Burnout, low pay: Senate committee holds hearing to address nationwide teacher shortage

Advocates in education from both Maryland and Virginia testified on Capitol Hill Thursday, warning lawmakers that the growing teacher shortage needs to be addressed now. 

The hearing comes as schools across the DMV struggle to hang on to staff, with many citing low pay and burnout. 

School Districts in our region like Arlington, Fairfax, D.C and Prince George’s County are in competition to fill jobs as the candidate pool continues to shrink but they’re not alone. 

Across the nation, advocates say teachers are fed up with feeling underappreciated and underpaid. And many of them aren’t just leaving their school districts, they’re leaving teaching altogether.

The Senate Education Committee is looking at the challenges from teacher shortages. 

Stress and burnout are big factors in teachers quitting their jobs but low pay is pushing many of them out the schoolhouse door. In the 2022-2023 school year, the average starting teacher salary was $44,530.

Dr. William Kirwarn, an author of Maryland’s landmark education funding law said teachers need better compensation and training.

"For teacher compensation, as professionals, teachers should be compensated at the same level as other professionals requiring similar levels of education such as architects and CPAs,"  Kirwan testified. 

While Nicole Neily with the Arlington-based organization Parents Defending Education warned that parents are losing faith in their school district's ability to fix the problem.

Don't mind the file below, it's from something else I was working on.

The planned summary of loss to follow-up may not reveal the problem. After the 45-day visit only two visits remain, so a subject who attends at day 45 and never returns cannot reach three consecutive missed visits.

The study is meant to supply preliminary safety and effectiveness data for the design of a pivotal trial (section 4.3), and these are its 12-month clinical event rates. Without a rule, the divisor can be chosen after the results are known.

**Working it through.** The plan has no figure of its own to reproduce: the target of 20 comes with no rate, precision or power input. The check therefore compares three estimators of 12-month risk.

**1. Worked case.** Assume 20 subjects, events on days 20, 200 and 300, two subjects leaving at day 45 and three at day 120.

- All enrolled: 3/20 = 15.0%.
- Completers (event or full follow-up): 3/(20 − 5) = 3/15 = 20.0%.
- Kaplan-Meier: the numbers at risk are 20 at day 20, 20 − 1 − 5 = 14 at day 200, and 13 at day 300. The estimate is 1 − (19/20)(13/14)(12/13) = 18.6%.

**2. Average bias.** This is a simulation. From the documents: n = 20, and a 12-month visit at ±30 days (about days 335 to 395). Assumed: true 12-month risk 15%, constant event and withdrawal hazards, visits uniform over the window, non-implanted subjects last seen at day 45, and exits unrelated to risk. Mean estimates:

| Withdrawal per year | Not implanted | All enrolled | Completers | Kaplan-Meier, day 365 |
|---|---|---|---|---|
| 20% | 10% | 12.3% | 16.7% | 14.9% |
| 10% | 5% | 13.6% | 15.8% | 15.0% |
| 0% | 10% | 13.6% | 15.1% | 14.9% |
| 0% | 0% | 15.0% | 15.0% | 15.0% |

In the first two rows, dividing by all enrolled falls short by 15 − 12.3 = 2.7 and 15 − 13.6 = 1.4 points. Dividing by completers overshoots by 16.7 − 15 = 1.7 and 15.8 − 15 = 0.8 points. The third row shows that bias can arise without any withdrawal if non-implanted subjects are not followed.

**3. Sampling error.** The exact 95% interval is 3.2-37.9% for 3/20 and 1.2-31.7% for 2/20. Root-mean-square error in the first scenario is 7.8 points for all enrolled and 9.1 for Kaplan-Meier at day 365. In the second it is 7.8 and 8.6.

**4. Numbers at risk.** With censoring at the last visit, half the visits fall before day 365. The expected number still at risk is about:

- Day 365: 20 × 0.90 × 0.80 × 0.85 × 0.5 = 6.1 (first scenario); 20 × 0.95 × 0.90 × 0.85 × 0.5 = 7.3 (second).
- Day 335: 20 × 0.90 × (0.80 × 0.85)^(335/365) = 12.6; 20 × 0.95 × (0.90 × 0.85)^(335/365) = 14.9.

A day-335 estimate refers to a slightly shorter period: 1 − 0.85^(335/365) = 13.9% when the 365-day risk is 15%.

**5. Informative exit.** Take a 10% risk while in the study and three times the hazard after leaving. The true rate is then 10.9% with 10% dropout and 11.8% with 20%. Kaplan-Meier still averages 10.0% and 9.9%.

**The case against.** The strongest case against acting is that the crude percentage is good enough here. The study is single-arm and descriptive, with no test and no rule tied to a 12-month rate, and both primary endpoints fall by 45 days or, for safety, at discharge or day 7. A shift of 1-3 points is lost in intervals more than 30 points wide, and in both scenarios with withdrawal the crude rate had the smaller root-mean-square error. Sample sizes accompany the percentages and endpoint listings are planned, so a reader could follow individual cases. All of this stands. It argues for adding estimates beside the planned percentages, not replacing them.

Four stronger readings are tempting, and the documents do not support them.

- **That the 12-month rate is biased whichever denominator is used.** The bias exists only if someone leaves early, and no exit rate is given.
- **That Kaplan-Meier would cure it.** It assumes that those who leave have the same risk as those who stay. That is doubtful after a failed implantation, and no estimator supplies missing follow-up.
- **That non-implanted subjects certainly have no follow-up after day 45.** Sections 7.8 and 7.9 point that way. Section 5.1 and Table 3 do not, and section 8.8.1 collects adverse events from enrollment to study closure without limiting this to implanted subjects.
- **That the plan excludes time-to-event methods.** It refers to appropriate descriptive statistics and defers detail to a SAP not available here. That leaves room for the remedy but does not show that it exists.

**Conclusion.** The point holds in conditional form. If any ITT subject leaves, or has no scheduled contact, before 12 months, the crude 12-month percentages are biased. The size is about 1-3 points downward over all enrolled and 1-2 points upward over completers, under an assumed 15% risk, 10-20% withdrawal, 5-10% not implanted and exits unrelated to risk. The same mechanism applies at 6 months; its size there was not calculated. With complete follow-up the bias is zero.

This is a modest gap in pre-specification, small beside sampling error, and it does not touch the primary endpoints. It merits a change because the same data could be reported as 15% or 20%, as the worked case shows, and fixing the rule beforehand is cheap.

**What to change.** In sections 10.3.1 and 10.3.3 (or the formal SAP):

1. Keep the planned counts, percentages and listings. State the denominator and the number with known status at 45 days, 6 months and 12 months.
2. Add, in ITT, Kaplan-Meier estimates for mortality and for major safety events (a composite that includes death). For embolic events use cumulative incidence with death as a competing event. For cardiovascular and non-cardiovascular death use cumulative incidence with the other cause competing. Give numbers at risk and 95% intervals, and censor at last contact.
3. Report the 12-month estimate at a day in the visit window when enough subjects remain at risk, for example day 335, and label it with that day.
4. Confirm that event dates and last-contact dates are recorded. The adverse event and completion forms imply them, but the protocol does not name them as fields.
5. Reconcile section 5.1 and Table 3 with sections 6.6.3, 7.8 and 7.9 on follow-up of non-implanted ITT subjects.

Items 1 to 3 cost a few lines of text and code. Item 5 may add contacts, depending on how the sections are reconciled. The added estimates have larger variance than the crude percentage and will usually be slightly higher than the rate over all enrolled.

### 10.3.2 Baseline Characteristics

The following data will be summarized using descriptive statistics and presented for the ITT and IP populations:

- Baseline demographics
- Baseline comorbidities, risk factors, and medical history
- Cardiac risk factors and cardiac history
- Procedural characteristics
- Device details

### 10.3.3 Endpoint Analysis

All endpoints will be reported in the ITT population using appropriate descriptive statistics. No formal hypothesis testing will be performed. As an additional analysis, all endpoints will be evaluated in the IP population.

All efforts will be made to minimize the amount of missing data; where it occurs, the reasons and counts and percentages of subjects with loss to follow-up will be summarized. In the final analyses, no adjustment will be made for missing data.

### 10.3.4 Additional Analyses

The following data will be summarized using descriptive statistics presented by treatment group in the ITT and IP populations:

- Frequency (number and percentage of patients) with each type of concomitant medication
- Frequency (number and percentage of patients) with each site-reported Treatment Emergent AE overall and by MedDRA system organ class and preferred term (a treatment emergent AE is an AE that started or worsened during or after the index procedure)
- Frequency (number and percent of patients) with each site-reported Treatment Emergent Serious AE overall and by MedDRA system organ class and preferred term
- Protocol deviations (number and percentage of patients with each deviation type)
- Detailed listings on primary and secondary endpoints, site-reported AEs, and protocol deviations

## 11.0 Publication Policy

"America’s education system is failing the very students it was designed to serve and trust between parents and districts have shattered, Neily said. 

For years, D.C. Maryland and Virginia have competed to hold onto teachers they have while recruiting new teachers but it’s an uphill battle. According to a Senate report, approximately 44% of new teachers are leaving the job after only five years.  

"Nearly 8% of teachers leave their profession each and every year which is double the rate of countries like Canada and countries around the world" Sen. Bernie Sanders/Senate Education Chairman

While Democrats are calling for more school funding, Republicans want better spending of the money that’s already been approved.

"Now one thing that cannot be ignored is we’re spending more money per child on education than ever before in our nation’s history," said Sen. Bill Cassidy, R-La., who aslo serves on the Senate Education Committee.

In Maryland, the new "Kirwin Commission" school funding law will boost starting teacher salaries to $60,000 by July 1, 2026. And in Virginia, Governor Glenn Youngkin’s budget increases teacher salaries 3% in each of the next two years.